Ethics Quote Of The Month: The 1776 Report

1776 report

A more recently proposed remedy is called the “New Civics” (or “Action Civics”). The progressive approach to education rests on the faulty notion that knowledge concerning long-term human and social concerns is divided between “facts” (scientific data separated from judgments about right and wrong) and “values” (preferences about moral matters, such as justice, which are said to have no objective status). Most students, yearning to make the world better, find the study of “facts” boring and meaningless. The New Civics approach is to prioritize a values-oriented praxis over fact-based knowledge. As a result, New Civics uses direct community service and political action (such as protesting for gun control or lobbying for laws to address climate change) to teach students to bring change to the system itself. Under this guise, civics education becomes less about teaching civic knowledge and more about encouraging contemporary policy positions…”

—-From the section on civic education in the 33-page report of the “1776 Commission,” which was charged with stating the bedrock values and principles underlying the United States of America since its founding, and how to honor them, strengthen them, and preserve them.

The 1776 Commission’s mission was to “enable a rising generation to understand the history and principles of the founding of the United States in 1776 and to strive to form a more perfect Union.”

The Commission did a pretty good job; not perfect, by any means. It’s a big improvement over the “1619 Project,” which schools immediately began using in curriculum, though that is admittedly faint praise. Historians, who belong to a discipline that has been almost completely co-opted by progressive bias, mocked the report for, for example, suggestion that the public schools and universities teach anti-Americanism. TAnti-whie, ant-American BU professor and race-huckster Ibram X. Kendri tweeted that “this report makes it seems as if …. the demise of slavery in the United States was inevitable.”

The demise of slavery was made inevitable with the signing of the Declaration of Independence, and yes, public schools and universities are indeed indoctrinating students against America and core U.S. cultural values.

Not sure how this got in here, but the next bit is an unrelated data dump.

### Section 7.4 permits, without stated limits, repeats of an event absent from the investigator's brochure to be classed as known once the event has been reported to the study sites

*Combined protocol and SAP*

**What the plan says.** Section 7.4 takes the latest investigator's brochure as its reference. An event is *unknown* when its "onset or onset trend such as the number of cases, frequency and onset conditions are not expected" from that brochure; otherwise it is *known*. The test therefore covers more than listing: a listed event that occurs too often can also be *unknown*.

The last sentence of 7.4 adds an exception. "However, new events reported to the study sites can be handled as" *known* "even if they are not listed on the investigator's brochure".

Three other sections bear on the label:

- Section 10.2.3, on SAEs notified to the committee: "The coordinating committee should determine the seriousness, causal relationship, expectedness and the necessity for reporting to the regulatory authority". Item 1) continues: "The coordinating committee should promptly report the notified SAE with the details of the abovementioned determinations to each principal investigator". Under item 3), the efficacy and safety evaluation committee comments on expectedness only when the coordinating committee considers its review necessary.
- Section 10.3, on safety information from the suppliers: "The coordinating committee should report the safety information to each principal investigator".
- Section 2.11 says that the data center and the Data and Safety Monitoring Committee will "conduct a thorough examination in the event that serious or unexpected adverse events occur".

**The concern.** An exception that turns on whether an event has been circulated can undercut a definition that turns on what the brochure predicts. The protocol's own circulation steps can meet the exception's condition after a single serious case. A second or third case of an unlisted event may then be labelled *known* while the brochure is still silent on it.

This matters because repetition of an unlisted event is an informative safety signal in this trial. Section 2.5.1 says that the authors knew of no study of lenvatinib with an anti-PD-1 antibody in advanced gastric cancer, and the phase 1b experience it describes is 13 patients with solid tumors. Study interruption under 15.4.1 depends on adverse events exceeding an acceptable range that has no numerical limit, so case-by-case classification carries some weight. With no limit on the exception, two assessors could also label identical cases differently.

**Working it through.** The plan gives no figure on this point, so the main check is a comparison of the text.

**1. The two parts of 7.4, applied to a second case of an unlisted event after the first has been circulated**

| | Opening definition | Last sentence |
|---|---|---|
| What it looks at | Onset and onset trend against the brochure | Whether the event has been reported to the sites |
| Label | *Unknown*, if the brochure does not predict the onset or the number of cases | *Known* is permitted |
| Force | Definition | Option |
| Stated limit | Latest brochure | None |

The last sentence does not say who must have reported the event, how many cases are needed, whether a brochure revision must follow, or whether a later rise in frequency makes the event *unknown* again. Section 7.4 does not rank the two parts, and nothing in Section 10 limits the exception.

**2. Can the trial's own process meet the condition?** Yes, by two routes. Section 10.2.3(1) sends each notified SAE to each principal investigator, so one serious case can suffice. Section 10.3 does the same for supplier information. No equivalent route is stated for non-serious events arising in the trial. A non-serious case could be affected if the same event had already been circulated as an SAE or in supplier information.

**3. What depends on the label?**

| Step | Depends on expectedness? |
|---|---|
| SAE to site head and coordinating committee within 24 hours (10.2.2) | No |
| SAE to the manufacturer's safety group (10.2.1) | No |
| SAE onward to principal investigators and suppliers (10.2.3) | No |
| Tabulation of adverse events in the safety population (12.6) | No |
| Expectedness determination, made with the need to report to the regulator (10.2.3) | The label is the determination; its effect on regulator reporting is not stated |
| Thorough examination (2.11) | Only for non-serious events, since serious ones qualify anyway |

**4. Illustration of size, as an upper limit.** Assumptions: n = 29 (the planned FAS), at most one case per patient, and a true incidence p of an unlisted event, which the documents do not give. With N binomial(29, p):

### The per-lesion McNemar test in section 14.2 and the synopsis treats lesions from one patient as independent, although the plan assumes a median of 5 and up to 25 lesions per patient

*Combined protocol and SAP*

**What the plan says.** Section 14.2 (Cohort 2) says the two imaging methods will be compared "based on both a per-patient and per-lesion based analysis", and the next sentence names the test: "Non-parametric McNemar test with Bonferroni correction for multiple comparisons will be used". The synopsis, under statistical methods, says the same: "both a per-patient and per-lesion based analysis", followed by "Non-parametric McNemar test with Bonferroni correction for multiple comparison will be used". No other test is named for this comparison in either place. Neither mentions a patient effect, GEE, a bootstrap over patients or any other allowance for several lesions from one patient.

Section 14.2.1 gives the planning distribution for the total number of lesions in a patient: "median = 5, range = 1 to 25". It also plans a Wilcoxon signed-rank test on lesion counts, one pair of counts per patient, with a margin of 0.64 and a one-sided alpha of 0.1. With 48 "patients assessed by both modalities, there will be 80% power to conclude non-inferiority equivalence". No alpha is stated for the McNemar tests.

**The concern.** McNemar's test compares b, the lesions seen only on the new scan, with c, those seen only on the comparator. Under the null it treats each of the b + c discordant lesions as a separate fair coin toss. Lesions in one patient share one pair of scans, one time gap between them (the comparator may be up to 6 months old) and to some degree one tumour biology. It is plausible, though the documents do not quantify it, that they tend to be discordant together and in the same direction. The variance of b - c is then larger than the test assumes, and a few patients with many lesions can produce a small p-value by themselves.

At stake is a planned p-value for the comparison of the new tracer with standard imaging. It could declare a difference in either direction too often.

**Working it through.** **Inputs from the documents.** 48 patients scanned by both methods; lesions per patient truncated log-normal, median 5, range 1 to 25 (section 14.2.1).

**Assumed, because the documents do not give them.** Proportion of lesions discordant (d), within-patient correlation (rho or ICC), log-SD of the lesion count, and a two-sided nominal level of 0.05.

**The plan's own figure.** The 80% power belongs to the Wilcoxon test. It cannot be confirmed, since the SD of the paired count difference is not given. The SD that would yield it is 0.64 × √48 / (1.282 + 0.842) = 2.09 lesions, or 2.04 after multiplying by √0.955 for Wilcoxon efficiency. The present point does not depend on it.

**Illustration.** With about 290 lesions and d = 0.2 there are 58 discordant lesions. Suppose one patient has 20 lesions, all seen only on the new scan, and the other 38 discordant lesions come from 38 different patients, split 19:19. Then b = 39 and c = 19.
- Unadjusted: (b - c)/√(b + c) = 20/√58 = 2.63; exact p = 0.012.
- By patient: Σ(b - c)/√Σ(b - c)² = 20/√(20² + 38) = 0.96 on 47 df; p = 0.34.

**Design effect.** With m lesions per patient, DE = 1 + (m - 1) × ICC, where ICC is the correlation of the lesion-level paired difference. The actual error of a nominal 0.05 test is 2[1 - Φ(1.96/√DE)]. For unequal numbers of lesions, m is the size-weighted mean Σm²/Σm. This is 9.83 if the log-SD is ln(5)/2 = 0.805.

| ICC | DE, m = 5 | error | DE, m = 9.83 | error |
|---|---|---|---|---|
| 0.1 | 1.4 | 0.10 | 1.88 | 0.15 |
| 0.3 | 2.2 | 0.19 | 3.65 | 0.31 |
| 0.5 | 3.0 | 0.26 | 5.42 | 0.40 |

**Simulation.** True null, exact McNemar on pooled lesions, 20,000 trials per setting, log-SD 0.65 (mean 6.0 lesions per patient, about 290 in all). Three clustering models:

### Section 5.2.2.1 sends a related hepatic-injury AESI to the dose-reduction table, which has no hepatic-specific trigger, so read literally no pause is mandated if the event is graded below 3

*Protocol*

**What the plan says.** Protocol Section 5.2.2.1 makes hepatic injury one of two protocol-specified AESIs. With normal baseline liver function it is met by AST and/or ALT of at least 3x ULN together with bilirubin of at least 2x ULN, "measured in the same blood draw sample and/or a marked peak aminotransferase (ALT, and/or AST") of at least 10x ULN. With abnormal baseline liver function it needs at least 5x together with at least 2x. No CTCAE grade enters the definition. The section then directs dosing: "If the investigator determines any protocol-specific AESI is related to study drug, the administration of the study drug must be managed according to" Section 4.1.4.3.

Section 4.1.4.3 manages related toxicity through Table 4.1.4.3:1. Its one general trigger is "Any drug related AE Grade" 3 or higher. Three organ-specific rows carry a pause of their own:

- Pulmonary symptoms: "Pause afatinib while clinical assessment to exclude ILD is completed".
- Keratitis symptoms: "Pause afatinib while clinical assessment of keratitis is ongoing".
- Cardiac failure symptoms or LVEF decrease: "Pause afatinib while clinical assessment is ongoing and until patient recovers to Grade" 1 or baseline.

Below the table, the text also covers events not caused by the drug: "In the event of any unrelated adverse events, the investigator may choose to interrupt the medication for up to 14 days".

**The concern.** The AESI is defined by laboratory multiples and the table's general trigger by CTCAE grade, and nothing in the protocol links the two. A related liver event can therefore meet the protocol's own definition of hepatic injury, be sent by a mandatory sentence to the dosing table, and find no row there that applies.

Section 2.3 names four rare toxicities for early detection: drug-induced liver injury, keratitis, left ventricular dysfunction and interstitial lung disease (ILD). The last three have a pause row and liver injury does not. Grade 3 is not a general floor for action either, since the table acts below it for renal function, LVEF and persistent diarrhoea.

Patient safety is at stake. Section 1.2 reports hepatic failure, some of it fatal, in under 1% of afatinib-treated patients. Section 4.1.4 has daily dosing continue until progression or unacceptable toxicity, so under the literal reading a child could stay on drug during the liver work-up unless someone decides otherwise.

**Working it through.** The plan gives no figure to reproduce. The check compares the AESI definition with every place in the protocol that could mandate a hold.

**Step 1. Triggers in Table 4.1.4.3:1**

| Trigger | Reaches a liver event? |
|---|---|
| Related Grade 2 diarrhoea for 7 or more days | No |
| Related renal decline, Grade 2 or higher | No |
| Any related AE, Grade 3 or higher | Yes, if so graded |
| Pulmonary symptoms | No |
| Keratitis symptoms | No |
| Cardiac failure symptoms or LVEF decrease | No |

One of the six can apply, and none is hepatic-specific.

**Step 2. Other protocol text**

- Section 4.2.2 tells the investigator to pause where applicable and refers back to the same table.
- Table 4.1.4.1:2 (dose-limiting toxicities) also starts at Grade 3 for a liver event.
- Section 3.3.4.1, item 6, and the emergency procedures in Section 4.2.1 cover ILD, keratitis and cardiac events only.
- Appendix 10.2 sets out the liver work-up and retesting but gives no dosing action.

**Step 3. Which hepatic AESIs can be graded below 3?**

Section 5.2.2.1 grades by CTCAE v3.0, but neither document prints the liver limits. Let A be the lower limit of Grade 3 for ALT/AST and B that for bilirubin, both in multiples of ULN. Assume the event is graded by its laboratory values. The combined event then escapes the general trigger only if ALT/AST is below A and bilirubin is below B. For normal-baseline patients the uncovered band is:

I recommend reading the full report, here.

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My Unethical Inauguration Trivia Question

Washington Inaug

Today began with an unethical Presidential trivia question from a friend, who couldn’t even wait for me to get up, and left it with Grace. The question? “What was the warmest Presidential inauguration?” His answer: Gerald Ford, who was sworn in after President Nixon resigned on August 9, 1974, and it was 89 degrees. However, the question was misleading (and knowing this guy, deliberately so), especially since it was asked on Inauguration Day, which is what we generally mean when we we refer to a President’s inauguration. Vice-Presidents who take over the job don’t get “inaugurations,” although it is technically correct to call the beginning of anything an inauguration. Have you ever heard or read about Lyndon Johnson’s swearing in on Air Force One on November 22, 1963 as his “inauguration” after President Kennedy was assassinated? Neither have I. He was “sworn in.” A Presidential Inauguration with an upper case “I” always refers to Inauguration DAY, but as my wife pointed out, you can’t tell over the phone whether a word is capitalized.

Millard Fillmore was also sworn into office during a Washington, D.C. summer, on July 10, 1850, after President Taylor expired. I can’t find any reference to the temperature, but it often tops 90 in July here. If we are discussing Inaugurations with a big I, Ronald Reagan gets credit for the warmest modern ceremony at 55 degrees for his first term , and also the modern record for the coldest January D.C. day at 7 degrees when he took his second oath.

My guess this morning, without checking, was that the warmest Inauguration record belongs to George Washington. The first inauguration ceremony was held on the balcony of Federal Hall in New York City on April 30, 1789. (It had been delayed from the original March date because such a throng was expected, and more time was needed to prepare.) Accounts say there was sunshine and a temperature of around 60 degrees for that event. (That’s another problem with my annoying friend’s “gotcha!” question: weather stats for the 19th and 18th century are often sketchy.) I think my guess is probably right, too. After George Washington, the inauguration date became March 4th where it stayed until 1937; it was changed to January 20th. If the day falls on a Sunday, the event is moved to the 21st.

Ethics Reflections, 1/19/2021: Good-Bye, Thanks, And On Behalf Of America, I’m Sorry, President Trump

Trump 2020

As I have said before, every American President is owed the thanks and gratitude of U.S. citizens. It is a hard job, a lonely job and a often killing job. Nobody takes it on without suffering and sacrificing a great deal. Nobody takes it on and accepts the massive responsibilities the job entails without wanting to do a good job for his country and fellow citizens. Those who say or think otherwise are broadcasting their ignorance, and failing their own civic responsibilities.